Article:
The Bay Of Fires is an absolute must when you’re taking the Great Eastern Drive and given its striking visual beauty, it’s not hard to see why a visit to this incredible place takes it as one of the best things to do in Tasmania. Expect to see clear crystal waters splashing up against orange granite boulders, there’s no other spot like this in Australia.
Go Deep Sea At Eaglehawk Neck
On the deep sea and game fishing side of things, the best place to fish in Tasmania is Eaglehawk Neck (many call it the sportfishing capital). Not only will you get to lap up the southern peninsula’s impressive coastline but you’ll be in with a good chance to catch big southern bluefin tuna, striped marlin and albacore.
Let The Breaks Go At St Alban’s Bay
For rough grounds, Tasmania’s St Alban’s Bay is a dreamscape for anyone with the appropriate 4WD convoy. The route here checks in at just over 20km and you’re guaranteed rolling sand dunes, secret campsites and of course, the coastal town of Bridport.
Grab An Oar At Franklin-Gordon Wild Rivers National Park
Franklin-Gordon Wild Rivers National Park is your go-to for ace rafting and canoeing. You can book anything from day trips to full-blown two-week adventures so the world really is your oyster here.
Cycle Your Way Around Maria Island
If escaping the (small) crowds is top of your to-do list in Tasmania, we suggest beeling to the ever-secluded Maria Island. There are no cars here and cycling will be your only way to get around. Don’t expect any fancy hotels either, there’s limited accommodation but plenty of camping at places like French’s Farm, Encampment Cove and Darlington.
Transport Yourself To Switzerland
Thought any likelihood of roaming a Swiss village was near impossible? Think again. One of the most unlikely places you’ll want to make sure you visit in Tasmania is the small town of Grindelwald. This Swiss-style village is a 15-minute drive from Launceston and is stacked with chalets, paddle boats and a public golf course.
Watch The Sunset At Freycinet National Park
It’d be pretty remiss not to mention Tasmania’s most beautiful national park—Freycinet National Park. This magical place is made up of some pretty impressive mountain tops, lookouts and views you could imagine. Make sure to take a dip at Wineglass Bay and watch the granite peaks of The Hazards turn pink at sunset.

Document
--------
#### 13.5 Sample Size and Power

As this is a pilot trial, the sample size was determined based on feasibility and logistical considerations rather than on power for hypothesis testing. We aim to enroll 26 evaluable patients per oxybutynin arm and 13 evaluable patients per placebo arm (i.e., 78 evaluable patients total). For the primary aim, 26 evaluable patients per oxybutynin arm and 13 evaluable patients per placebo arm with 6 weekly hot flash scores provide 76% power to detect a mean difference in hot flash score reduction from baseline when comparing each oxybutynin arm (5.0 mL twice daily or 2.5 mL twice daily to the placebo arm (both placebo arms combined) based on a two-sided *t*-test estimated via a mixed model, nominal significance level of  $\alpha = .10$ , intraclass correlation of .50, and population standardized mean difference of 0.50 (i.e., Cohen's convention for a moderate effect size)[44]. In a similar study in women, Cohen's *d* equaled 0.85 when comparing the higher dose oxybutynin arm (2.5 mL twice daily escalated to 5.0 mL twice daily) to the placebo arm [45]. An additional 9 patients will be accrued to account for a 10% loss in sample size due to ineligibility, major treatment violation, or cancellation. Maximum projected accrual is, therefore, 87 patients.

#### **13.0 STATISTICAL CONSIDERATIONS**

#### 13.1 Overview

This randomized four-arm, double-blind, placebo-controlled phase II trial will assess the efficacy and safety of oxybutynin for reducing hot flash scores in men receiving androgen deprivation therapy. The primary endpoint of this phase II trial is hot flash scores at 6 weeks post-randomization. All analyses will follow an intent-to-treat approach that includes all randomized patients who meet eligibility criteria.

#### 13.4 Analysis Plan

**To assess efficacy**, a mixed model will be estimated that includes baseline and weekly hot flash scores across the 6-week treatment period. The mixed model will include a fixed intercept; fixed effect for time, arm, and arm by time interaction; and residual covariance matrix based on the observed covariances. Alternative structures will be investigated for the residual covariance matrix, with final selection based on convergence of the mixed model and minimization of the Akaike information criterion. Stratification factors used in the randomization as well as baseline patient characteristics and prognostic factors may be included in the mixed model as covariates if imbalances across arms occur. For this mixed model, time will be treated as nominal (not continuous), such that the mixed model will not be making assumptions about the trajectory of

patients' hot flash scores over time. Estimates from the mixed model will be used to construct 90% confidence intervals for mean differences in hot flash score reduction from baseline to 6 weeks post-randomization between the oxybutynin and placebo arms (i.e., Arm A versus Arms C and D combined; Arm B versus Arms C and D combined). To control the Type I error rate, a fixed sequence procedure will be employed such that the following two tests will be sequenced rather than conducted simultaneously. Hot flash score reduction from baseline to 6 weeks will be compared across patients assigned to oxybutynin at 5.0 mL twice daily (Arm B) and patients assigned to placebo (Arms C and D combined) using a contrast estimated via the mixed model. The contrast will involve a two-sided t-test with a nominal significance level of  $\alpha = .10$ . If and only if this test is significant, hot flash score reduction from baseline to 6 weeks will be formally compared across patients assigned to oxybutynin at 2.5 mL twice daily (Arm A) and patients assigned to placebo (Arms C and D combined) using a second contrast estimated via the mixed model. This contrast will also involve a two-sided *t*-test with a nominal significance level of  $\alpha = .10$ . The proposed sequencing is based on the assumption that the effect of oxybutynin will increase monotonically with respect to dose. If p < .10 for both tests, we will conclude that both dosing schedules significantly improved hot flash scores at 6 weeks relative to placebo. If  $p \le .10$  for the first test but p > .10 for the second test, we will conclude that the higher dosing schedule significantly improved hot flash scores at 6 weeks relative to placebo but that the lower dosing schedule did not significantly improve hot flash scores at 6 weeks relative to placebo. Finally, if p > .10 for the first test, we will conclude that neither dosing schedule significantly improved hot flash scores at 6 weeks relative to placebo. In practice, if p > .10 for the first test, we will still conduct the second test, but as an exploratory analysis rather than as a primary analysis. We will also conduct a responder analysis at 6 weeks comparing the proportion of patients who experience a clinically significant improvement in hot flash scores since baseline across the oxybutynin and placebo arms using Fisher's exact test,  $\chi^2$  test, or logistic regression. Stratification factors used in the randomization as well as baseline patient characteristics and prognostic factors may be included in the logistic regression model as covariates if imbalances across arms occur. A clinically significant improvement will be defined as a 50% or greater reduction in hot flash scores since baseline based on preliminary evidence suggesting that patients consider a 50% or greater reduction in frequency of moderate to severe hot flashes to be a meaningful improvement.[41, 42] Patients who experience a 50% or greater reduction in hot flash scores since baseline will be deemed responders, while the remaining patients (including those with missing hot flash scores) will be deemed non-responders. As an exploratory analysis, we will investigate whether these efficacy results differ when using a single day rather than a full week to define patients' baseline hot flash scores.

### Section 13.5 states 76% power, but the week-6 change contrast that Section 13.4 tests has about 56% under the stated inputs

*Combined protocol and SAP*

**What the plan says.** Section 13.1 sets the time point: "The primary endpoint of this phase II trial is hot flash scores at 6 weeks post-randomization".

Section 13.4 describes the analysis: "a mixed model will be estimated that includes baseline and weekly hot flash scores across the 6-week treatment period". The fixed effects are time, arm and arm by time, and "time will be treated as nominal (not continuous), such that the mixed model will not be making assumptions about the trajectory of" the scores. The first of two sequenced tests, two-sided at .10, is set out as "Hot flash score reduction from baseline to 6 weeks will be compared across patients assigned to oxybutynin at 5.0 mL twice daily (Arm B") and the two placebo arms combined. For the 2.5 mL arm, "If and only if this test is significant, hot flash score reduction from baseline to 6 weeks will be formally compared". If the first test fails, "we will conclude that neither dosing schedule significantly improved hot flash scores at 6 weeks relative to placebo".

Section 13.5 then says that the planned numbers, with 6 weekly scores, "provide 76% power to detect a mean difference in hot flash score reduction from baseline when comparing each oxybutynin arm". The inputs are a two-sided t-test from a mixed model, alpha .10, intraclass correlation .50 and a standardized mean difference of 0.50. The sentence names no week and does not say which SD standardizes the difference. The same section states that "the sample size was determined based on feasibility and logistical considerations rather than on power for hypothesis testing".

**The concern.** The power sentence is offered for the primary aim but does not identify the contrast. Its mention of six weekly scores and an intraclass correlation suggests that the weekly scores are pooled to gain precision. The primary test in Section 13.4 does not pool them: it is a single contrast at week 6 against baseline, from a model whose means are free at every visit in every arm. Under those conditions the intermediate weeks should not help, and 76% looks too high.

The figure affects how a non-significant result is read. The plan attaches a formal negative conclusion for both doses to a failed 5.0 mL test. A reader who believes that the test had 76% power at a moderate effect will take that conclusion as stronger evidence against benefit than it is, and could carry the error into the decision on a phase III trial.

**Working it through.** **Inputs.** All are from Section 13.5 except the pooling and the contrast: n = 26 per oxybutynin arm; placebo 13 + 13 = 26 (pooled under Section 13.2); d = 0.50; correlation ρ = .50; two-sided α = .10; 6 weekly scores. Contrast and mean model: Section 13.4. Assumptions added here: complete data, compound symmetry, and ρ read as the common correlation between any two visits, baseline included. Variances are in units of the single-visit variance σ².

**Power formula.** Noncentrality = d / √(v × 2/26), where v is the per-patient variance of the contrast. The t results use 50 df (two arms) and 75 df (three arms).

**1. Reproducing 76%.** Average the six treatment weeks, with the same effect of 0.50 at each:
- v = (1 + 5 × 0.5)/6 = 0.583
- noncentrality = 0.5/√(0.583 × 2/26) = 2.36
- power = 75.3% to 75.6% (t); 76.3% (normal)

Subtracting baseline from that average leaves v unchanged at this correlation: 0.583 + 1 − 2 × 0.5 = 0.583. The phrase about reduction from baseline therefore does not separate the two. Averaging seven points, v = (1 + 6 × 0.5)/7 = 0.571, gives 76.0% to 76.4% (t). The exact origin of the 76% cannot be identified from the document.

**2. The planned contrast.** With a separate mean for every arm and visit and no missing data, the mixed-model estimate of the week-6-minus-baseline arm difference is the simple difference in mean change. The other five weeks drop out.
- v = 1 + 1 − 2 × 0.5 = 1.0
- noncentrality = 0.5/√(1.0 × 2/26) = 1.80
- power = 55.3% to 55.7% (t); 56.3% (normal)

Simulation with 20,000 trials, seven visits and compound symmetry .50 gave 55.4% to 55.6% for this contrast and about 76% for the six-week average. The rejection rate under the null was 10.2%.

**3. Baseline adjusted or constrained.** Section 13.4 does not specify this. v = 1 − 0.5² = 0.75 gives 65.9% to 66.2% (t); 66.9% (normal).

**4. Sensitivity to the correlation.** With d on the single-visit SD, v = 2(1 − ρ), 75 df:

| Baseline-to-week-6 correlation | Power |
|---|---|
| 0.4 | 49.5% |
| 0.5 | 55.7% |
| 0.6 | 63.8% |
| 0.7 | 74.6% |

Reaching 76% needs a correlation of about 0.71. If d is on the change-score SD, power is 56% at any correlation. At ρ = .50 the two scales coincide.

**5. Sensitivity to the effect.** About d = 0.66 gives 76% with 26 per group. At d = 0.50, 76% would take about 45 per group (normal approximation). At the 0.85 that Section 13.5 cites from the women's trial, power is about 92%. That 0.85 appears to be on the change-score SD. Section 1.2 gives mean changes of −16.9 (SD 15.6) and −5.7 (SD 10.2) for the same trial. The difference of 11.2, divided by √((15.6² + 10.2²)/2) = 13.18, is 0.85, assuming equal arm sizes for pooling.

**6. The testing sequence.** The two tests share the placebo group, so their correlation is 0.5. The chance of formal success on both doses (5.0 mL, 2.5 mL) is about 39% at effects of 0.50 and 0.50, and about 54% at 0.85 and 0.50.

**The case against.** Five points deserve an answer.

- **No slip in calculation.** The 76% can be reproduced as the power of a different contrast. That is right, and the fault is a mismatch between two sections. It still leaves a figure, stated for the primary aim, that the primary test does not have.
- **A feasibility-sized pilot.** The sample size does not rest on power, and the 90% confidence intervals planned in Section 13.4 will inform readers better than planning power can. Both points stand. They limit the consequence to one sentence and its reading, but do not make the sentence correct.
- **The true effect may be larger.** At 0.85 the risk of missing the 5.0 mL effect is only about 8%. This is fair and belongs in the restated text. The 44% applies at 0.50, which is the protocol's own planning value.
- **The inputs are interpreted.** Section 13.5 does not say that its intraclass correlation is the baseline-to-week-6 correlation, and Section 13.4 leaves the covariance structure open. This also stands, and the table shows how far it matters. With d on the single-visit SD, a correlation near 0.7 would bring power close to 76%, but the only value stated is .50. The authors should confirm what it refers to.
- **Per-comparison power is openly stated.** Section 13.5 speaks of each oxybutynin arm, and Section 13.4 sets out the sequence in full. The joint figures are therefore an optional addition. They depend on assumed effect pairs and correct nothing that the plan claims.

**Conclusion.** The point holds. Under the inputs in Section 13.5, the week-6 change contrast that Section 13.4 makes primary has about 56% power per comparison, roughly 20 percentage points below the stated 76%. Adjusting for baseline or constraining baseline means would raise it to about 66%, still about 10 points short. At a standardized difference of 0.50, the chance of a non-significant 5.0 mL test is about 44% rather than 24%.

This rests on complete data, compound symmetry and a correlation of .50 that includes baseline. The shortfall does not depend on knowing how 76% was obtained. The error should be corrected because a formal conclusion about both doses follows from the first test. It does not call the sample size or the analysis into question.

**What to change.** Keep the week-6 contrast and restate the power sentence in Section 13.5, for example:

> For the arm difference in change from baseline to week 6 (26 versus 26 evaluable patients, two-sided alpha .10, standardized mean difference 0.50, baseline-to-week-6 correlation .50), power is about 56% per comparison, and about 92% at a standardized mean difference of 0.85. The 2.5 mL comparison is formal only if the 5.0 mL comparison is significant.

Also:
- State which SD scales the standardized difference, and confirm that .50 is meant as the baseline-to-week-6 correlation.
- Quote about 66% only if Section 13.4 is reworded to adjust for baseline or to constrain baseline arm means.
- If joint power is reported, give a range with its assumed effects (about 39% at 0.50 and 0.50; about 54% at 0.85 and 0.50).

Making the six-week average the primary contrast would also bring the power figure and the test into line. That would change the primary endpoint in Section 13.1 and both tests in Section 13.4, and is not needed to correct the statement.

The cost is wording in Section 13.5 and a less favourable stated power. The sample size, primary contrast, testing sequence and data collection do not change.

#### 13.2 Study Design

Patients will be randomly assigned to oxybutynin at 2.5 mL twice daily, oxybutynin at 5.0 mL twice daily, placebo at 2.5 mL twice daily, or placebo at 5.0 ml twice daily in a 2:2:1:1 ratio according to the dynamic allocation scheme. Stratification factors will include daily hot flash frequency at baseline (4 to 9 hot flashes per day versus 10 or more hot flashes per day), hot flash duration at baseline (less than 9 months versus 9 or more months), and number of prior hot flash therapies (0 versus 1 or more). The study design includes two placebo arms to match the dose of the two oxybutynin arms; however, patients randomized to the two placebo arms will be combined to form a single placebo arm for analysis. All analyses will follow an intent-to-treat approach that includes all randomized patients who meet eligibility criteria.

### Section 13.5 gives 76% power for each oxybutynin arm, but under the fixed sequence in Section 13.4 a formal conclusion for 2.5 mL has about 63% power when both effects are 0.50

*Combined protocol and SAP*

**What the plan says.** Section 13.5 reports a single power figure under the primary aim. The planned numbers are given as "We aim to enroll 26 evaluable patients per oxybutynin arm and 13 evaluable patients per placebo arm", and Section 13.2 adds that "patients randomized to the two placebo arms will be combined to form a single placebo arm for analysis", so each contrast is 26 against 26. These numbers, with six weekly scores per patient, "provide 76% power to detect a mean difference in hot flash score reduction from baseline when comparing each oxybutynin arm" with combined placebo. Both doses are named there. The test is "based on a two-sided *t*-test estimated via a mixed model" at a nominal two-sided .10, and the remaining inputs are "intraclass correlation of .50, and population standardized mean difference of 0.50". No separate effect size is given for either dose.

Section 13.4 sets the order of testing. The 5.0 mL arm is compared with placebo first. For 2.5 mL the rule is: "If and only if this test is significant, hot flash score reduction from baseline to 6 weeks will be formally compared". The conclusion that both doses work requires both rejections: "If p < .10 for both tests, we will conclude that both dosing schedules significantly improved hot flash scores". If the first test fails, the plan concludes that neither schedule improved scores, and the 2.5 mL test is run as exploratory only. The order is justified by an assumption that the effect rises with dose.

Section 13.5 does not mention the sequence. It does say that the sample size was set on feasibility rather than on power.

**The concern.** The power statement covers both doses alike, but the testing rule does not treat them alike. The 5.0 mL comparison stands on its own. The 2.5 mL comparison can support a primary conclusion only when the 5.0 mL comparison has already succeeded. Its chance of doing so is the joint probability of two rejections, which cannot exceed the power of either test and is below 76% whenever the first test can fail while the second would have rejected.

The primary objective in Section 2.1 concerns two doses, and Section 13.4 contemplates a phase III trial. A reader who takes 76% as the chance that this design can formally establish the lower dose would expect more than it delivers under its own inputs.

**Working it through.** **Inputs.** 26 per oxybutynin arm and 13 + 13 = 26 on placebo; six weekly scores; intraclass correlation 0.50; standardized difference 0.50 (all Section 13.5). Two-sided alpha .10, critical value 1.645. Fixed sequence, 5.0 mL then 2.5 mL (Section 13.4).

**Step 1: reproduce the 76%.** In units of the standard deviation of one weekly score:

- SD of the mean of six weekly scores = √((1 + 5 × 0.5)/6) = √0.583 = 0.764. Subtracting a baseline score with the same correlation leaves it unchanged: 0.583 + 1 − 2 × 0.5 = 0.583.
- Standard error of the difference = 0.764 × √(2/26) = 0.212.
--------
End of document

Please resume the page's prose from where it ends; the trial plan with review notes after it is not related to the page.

Take The Plunge At Marakoopa Cave
Located inside Mole Creek Karst National Park, this suite of caves features two different tours. One will lead you down to sparkling crystals and reflection pools, the other to a jaw-dropping place known as the “Great Cathedral”. Along the way, you’ll also find glow worms.
Scope Out Montezuma Falls
On the west side of Tasmania, it’s all about Montezuma Falls. This is Tasmania’s tallest waterfall stretching up to over 100-metres.
Rise Up At Tahune Forest Airwalk
You’ll find this unique adventure in the heart of the Huon Valley and it’s easily one of the most magical things to do in Tasmania. Take on swinging bridges suspended 50-metres above the ground which will give you aerial views of the Huon River and panoramic views of the World Heritage Area.
Check Out The Best View In Tasmania
South Bruny National Park is all about wild coastal walks. Make sure you head to the top of the southern headlands, you’ll find Cape Bruny Lighthouse. The Neck Lookout is also one of the best vantage points in all of Tasmania.
Pitch A Tent At Southwest National Park
For the best camping in Tasmania, Southwest National Park is truly where it’s at. You’ll find Huon pine, a largely untapped region of forest and brilliant campsites and facilities at Gordon River and Scott’s Peak Roads.